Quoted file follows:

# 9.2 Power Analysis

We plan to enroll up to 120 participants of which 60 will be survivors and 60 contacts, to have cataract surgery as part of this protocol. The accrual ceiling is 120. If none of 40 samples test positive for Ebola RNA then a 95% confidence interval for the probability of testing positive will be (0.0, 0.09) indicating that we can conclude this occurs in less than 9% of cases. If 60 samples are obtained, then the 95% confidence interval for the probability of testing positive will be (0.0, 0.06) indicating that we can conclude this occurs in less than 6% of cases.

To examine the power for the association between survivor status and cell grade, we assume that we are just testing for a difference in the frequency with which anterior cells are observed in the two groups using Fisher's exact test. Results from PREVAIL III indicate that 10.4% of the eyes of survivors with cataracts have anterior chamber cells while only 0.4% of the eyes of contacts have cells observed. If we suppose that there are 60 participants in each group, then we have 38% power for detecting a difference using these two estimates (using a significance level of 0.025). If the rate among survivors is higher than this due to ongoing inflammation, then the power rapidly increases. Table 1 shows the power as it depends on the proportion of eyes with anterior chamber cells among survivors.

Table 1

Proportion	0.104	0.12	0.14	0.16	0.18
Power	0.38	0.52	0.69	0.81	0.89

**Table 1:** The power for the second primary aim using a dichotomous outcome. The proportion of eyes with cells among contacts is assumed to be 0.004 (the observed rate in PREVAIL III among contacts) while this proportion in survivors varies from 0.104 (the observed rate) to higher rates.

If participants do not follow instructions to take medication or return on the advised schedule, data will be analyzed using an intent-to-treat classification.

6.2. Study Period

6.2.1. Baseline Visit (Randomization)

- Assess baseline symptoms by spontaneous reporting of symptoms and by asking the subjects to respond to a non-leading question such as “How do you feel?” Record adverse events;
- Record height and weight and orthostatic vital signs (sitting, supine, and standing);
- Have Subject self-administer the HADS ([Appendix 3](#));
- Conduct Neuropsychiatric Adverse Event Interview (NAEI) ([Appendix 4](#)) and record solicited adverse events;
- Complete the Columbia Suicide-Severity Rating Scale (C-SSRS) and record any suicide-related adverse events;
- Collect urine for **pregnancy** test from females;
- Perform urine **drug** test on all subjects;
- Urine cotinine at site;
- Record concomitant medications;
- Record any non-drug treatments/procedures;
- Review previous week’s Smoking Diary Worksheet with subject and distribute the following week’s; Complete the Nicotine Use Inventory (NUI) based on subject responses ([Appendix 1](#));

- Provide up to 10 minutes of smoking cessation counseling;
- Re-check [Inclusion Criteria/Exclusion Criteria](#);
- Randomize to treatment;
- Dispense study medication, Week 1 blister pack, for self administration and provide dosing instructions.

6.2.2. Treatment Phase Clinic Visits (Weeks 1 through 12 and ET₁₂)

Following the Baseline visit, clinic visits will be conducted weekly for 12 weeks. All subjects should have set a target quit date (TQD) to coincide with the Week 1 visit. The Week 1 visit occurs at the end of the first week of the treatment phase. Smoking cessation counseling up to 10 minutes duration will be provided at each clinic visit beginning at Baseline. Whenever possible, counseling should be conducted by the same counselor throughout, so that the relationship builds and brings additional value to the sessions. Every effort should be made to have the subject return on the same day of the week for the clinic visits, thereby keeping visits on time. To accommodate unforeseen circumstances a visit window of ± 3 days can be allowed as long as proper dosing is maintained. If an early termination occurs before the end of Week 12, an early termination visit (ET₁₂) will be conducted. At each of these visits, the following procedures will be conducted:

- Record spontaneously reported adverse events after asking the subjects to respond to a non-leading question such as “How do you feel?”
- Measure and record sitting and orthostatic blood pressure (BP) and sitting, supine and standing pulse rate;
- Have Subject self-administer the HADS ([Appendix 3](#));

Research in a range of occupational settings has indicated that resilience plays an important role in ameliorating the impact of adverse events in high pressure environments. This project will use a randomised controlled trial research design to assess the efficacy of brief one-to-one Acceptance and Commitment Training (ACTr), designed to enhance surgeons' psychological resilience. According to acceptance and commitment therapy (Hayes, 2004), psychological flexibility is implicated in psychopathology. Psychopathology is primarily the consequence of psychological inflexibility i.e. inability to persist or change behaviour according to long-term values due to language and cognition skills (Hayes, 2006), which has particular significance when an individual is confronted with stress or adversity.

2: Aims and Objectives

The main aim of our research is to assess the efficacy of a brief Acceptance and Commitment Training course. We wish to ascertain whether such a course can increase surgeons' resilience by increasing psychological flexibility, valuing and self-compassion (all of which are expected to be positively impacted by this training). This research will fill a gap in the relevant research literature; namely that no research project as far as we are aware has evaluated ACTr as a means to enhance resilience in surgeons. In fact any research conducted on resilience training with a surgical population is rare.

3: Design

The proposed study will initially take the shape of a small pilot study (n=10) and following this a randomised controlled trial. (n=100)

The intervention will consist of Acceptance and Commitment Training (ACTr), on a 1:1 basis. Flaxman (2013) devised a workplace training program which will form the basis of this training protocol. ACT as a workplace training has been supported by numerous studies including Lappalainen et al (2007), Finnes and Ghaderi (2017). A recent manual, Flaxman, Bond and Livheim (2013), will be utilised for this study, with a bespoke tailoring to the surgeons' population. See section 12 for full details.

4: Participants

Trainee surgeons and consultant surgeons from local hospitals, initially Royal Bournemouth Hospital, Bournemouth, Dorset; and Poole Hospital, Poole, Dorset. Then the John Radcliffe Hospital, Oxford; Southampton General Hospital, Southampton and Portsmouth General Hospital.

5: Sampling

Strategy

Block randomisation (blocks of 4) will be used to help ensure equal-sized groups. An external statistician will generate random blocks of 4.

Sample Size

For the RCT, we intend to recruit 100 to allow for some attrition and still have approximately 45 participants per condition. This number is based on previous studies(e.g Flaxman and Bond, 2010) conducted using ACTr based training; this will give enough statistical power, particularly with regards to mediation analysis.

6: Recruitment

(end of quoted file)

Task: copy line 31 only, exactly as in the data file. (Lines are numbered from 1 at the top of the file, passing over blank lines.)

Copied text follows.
Research in a range of occupational settings has indicated that resilience plays an important role in ameliorating the impact of adverse events in high pressure environments. This project will use a randomised controlled trial research design to assess the efficacy of brief one-to-one Acceptance and Commitment Training (ACTr), designed to enhance surgeons' psychological resilience. According to acceptance and commitment therapy (Hayes, 2004), psychological flexibility is implicated in psychopathology. Psychopathology is primarily the consequence of psychological inflexibility i.e. inability to persist or change behaviour according to long-term values due to language and cognition skills (Hayes, 2006), which has particular significance when an individual is confronted with stress or adversity.